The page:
Of Broken Windows and Broken Policy

Michael Sykuta —  30 October 2009

Today the Obama administration announced with great pride that its economic stimulus plan created or saved about 650,000 jobs.  “Thank goodness!” reads the subtext.  If not for all those new and protected jobs, the unemployment numbers would be really bad!

It appears no one in the administration’s economic advisory team has heard of Frédéric Bastiat.  He wrote an essay titled Ce qu’on voit et ce qu’on ne voit pas (That Which Is Seen and That Which Is Unseen).  In his essay, for which he has received some notoriety, he explained the parable of the broken window :

Have you ever witnessed the anger of the good shopkeeper, James Goodfellow, when his careless son happened to break a pane of glass? If you have been present at such a scene, you will most assuredly bear witness to the fact, that every one of the spectators, were there even thirty of them, by common consent apparently, offered the unfortunate owner this invariable consolation—”It is an ill wind that blows nobody good. Everybody must live, and what would become of the glaziers if panes of glass were never broken?”

Now, this form of condolence contains an entire theory, which it will be well to show up in this simple case, seeing that it is precisely the same as that which, unhappily, regulates the greater part of our economical institutions.

Suppose it cost six francs to repair the damage, and you say that the accident brings six francs to the glazier’s trade—that it encourages that trade to the amount of six francs—I grant it; I have not a word to say against it; you reason justly. The glazier comes, performs his task, receives his six francs, rubs his hands, and, in his heart, blesses the careless child. All this is that which is seen.

But if, on the other hand, you come to the conclusion, as is too often the case, that it is a good thing to break windows, that it causes money to circulate, and that the encouragement of industry in general will be the result of it, you will oblige me to call out, “Stop there! Your theory is confined to that which is seen; it takes no account of that which is not seen.”

It is not seen that as our shopkeeper has spent six francs upon one thing, he cannot spend them upon another. It is not seen that if he had not had a window to replace, he would, perhaps, have replaced his old shoes, or added another book to his library. In short, he would have employed his six francs in some way, which this accident has prevented.

Is this some new economic insight? Some innovative wisdom that is too fresh to have influenced our federal policies? Sadly, no. Bastiat published his essay in 1850.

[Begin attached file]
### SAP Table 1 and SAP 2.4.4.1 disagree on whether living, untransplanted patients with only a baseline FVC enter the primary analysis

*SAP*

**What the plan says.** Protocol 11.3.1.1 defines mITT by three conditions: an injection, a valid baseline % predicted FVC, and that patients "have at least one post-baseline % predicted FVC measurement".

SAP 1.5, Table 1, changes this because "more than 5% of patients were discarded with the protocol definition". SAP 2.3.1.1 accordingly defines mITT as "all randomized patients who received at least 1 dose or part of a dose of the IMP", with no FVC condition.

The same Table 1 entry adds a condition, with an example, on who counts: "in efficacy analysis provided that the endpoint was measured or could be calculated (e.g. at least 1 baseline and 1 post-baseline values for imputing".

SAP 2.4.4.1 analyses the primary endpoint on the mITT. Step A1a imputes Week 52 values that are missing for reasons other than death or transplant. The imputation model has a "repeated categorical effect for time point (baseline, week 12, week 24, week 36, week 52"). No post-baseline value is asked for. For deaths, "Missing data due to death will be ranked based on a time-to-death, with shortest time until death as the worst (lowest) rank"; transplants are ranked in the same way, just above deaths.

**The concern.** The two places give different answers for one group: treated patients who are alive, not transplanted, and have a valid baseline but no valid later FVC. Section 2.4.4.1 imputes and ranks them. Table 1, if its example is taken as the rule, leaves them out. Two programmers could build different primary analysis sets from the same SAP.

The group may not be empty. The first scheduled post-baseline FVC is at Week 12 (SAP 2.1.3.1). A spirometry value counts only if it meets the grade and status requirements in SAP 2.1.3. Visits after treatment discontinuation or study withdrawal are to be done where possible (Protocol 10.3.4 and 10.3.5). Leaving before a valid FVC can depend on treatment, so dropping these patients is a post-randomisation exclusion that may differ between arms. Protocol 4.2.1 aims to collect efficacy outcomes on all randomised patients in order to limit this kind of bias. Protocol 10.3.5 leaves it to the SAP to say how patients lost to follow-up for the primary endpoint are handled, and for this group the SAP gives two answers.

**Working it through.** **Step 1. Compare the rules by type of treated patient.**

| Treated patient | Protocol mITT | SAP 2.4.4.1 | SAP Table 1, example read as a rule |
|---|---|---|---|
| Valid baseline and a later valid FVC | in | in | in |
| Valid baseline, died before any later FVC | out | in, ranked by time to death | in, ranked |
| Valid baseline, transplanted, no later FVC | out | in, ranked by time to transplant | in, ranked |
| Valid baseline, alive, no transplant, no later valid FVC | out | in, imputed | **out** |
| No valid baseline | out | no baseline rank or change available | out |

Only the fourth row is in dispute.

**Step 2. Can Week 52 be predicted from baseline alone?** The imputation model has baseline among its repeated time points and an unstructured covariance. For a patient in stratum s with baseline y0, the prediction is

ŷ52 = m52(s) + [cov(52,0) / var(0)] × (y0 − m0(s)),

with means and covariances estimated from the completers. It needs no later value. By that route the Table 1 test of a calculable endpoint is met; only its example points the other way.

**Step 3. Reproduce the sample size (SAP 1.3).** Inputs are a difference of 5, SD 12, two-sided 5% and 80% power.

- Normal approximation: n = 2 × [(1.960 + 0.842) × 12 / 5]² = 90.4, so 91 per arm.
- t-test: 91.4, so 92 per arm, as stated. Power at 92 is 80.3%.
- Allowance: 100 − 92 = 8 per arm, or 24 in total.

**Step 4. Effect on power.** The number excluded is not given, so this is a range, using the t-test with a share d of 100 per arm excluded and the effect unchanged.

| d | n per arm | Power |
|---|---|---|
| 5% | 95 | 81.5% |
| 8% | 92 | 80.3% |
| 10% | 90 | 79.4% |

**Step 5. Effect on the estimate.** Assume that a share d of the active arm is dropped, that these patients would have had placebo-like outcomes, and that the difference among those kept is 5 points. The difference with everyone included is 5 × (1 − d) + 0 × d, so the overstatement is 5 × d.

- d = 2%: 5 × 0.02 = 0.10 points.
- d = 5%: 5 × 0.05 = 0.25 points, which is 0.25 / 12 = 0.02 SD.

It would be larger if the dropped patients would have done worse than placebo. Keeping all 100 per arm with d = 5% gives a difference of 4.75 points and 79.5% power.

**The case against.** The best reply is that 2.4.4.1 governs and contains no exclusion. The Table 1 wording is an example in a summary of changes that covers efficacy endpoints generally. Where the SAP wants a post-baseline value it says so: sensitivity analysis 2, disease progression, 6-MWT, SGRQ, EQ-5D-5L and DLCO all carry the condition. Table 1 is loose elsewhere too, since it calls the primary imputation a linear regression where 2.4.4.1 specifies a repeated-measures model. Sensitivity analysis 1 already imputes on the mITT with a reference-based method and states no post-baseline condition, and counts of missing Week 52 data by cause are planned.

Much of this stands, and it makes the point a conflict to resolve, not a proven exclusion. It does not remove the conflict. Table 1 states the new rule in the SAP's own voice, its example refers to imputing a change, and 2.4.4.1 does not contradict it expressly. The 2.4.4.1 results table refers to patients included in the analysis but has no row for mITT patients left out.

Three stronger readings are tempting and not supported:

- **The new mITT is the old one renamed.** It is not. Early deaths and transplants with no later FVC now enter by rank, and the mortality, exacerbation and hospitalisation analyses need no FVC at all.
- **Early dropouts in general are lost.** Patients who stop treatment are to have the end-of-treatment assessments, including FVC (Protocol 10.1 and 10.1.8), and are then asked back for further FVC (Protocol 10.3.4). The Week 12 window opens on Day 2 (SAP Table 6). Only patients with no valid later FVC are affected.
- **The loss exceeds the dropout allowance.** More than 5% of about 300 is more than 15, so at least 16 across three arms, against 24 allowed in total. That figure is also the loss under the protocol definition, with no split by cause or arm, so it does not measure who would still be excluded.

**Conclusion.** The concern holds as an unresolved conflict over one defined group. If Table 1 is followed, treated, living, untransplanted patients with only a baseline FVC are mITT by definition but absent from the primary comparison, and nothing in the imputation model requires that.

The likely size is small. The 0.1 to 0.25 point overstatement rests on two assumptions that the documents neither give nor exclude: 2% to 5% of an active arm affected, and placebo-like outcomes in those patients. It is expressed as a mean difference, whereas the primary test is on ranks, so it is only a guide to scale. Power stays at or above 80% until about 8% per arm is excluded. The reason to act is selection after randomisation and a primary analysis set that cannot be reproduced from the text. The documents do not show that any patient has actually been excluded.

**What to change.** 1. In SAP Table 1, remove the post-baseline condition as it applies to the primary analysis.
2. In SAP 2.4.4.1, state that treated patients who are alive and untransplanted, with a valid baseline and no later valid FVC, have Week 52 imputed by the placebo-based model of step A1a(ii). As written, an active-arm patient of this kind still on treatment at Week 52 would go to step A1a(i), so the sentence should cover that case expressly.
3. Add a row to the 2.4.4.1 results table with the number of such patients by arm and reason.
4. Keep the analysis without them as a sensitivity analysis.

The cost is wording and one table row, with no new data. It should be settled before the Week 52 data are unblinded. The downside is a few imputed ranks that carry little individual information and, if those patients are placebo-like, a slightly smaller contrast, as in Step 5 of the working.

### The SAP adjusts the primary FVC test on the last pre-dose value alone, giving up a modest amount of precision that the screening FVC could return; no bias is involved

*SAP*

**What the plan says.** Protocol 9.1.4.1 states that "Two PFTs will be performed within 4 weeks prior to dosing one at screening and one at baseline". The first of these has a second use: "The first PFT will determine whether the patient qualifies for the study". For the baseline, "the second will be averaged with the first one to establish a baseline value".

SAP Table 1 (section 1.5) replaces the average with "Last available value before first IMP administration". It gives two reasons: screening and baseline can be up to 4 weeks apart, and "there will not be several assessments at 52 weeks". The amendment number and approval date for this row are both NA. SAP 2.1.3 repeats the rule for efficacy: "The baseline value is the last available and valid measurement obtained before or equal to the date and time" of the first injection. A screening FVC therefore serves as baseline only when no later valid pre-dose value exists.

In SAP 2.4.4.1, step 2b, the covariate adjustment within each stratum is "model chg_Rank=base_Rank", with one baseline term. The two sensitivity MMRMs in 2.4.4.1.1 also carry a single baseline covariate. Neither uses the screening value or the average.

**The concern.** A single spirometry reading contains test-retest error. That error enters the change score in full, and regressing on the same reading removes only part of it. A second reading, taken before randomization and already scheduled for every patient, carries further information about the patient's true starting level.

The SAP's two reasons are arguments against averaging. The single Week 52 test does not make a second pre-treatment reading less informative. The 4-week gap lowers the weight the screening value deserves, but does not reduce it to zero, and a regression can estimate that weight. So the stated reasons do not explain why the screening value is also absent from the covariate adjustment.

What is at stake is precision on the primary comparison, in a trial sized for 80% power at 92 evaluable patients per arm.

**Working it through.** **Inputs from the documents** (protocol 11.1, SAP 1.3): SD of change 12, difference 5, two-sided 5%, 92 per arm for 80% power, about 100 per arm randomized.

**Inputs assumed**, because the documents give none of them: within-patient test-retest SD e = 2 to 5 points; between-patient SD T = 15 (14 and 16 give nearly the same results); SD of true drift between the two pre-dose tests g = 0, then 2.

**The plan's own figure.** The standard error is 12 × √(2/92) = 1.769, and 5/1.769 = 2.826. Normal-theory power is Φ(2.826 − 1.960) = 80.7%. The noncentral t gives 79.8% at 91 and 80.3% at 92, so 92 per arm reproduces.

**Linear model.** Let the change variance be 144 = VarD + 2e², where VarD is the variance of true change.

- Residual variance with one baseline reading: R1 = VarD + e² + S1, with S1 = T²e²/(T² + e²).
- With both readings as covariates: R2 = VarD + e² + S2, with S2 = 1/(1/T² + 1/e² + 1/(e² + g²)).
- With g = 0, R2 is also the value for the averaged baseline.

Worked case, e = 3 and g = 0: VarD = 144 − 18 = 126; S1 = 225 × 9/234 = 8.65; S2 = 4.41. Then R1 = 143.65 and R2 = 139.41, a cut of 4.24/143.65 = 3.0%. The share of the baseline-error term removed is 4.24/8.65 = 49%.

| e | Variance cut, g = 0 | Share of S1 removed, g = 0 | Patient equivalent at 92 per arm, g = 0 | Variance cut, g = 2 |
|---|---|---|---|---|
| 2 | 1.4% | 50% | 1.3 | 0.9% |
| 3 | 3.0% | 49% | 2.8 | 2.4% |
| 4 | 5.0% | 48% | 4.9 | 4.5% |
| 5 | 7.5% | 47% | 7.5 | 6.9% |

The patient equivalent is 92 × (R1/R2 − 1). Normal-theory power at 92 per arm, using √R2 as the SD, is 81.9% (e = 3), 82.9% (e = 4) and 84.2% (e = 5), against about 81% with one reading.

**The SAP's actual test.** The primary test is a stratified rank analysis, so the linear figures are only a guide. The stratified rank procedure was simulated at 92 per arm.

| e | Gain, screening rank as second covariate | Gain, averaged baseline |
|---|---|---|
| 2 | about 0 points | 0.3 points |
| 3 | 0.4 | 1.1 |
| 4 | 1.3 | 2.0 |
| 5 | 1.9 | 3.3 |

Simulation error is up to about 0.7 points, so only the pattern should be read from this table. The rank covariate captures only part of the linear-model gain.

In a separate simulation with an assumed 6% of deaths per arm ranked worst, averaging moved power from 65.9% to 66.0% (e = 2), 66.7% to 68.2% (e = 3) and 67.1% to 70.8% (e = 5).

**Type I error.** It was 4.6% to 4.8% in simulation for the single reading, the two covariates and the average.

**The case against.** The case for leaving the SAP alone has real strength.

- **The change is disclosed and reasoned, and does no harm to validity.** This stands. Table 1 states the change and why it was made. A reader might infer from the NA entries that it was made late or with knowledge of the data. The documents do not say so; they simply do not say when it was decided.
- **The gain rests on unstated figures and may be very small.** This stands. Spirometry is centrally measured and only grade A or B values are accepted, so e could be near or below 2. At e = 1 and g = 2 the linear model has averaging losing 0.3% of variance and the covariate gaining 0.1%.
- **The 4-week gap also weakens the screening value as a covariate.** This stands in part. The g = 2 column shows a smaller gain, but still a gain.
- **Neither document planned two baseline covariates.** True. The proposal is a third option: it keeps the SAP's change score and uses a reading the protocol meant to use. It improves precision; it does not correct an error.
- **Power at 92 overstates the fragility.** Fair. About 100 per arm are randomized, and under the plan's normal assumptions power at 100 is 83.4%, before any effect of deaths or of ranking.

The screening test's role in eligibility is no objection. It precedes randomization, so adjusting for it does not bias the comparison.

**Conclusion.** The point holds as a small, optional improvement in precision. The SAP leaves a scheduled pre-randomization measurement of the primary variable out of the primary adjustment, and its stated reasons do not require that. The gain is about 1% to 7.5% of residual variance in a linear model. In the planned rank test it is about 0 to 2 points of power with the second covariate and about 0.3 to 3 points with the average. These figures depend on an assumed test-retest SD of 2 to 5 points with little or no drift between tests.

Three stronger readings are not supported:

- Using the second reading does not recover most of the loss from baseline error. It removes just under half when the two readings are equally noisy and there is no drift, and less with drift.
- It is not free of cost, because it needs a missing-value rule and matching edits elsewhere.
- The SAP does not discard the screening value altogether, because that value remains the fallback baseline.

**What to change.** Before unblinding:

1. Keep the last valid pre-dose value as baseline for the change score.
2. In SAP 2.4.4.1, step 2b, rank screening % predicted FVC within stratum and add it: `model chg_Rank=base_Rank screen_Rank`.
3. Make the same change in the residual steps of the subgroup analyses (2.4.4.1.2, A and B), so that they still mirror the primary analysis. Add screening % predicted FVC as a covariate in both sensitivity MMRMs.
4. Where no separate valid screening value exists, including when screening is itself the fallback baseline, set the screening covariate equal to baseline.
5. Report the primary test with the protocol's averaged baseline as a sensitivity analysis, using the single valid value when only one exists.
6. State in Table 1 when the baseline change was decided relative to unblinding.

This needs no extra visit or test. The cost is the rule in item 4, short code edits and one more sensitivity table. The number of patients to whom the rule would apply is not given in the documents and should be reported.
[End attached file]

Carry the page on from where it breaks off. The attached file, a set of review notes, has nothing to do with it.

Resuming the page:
Economists of any merit have long rejected the sort of cheap “analysis” fronted by the White House. Opportunity cost (that which is hidden) is one of the most fundamental concepts in economics. Unfortunately, our national leaders and their economic advisers have little care for (or benefit from) taking that most fundamental concept into account when attempting to justify their broken policies.

But if you’re not convinced and wish to further stimulate the economy, follow the Obama administration’s lead (and Bastiat’s foil): Take a brick and throw it through your front window.  Pay someone to fix the window.  You just created a new job!

2 responses to Of Broken Windows and Broken Policy


    Obama apologists would answer back, well, first of all, the value of a job today may be higher than the discounted present value of a different, even if more productive, job tomorrow. They would also say, “haven’t you heard of the velocity of money?” If the choice is between mattress stuffing and paying to dig and refill ditches, we’re better off with the latter. I think both of these are wrong, in part for Bastiat’s reason (because even if they are taking account of opportunity cost (which often they are not), they are probably discounting it far too heavily) but more because of the various costs of government allocation of resources ranging from rent-seeking to harmful industrial policy to process inefficiency, to government aggrandizement, etc., etc. These costs they discount completely–or even count as benefits.

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    […] Update: My colleague Mike Sykuta beat me to it. […]